Scientists find new clues to brain's wiring

July 18, 2014 by Michael C. Purdy

New research provides an intriguing glimpse into the processes that establish connections between nerve cells in the brain. These connections, or synapses, allow nerve cells to transmit and process information involved in thinking and moving the body.

Reporting online in Neuron, researchers at Washington University School of Medicine in St. Louis have identified a group of proteins that program a common type of brain nerve cell to connect with another type of nerve cell in the brain.

The finding is an important step forward in efforts to learn how the developing brain is built, an area of research essential to understanding the causes of intellectual disability and autism.

"We now are looking at how loss of this wiring affects brain function in mice," said senior author Azad Bonni, MD, PhD, the Edison Professor of Neurobiology and head of the Department of Anatomy and Neurobiology at the School of Medicine.

Bonni and his colleagues are studying synapses in the , a region of the brain that sits in the back of the head. The cerebellum plays a central role in controlling the coordination of movement and is essential for what researchers call procedural motor learning, which makes it possible to move our muscles at an unconscious level, such as when we ride a bicycle or play the piano.

"The cerebellum also regulates mental functions," Bonni said. "So, impairment of the wiring of in the cerebellum may contribute to movement disorders as well as cognitive problems including ."

His new results show that a complex of proteins known as NuRD (nucleosome remodeling and deacetylase) plays a fairly high supervisory role in some aspects of the cerebellum's construction. When the researchers blocked the NuRD complex, cells in the cerebellum called failed to form connections with other nerve cells, the Purkinje neurons. These circuits are important for the cerebellum's control of movement coordination and learning.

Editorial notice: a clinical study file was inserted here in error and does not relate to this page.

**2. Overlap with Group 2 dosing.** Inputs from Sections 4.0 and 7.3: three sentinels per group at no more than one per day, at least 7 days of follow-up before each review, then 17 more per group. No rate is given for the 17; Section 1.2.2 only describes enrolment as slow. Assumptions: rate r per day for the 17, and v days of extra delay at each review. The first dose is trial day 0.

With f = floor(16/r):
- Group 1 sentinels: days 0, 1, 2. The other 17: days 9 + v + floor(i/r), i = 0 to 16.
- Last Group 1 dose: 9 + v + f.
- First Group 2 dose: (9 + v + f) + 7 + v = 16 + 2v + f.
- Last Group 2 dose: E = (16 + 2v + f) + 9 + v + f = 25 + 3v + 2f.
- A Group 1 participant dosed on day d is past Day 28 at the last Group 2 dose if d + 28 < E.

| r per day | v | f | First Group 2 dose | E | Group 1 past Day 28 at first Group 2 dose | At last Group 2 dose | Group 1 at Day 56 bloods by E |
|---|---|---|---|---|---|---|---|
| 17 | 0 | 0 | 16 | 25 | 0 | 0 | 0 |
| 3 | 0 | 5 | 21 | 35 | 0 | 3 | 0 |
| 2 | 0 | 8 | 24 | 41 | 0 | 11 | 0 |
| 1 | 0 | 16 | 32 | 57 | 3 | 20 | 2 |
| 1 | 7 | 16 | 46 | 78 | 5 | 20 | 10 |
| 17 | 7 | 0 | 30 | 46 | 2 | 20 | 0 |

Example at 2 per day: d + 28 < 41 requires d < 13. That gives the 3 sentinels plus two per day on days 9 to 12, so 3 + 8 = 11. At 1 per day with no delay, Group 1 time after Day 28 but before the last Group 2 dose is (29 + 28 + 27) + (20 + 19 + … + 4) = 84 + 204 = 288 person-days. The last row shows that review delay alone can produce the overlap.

Bonni and his colleagues showed that NuRD exerts influence at the epigenetic level, which means it controls factors other than DNA that affect gene activity. For example, NuRD affects the configurations of molecules that store DNA and that can open and close the coils of DNA like an accordion, making less or more accessible. Changing the accessibility of genes changes their activity levels. For instance, cells can't frequently make proteins from genes in a tightly packed coil of DNA.

NuRD also alters tags on the proteins that store DNA, decreasing the chances that the gene will be used. Among the genes deactivated by NuRD are two that control the activity of other genes involved in the wiring of the cerebellum.

"This tells us that the NuRD complex is very influential—not only does it affect the activity of genes directly, it also controls other regulators of multiple genes," Bonni said.

Explore further: Intellectual disability linked to nerve cells that lose their 'antennae'

Related Stories

Intellectual disability linked to nerve cells that lose their 'antennae'

August 30, 2013
(Medical Xpress)—An odd and little-known feature of nerve cells may be linked to several forms of inherited intellectual disability, researchers at Washington University School of Medicine in St. Louis have learned.

Team finds gene critical for development of brain motor center

June 21, 2014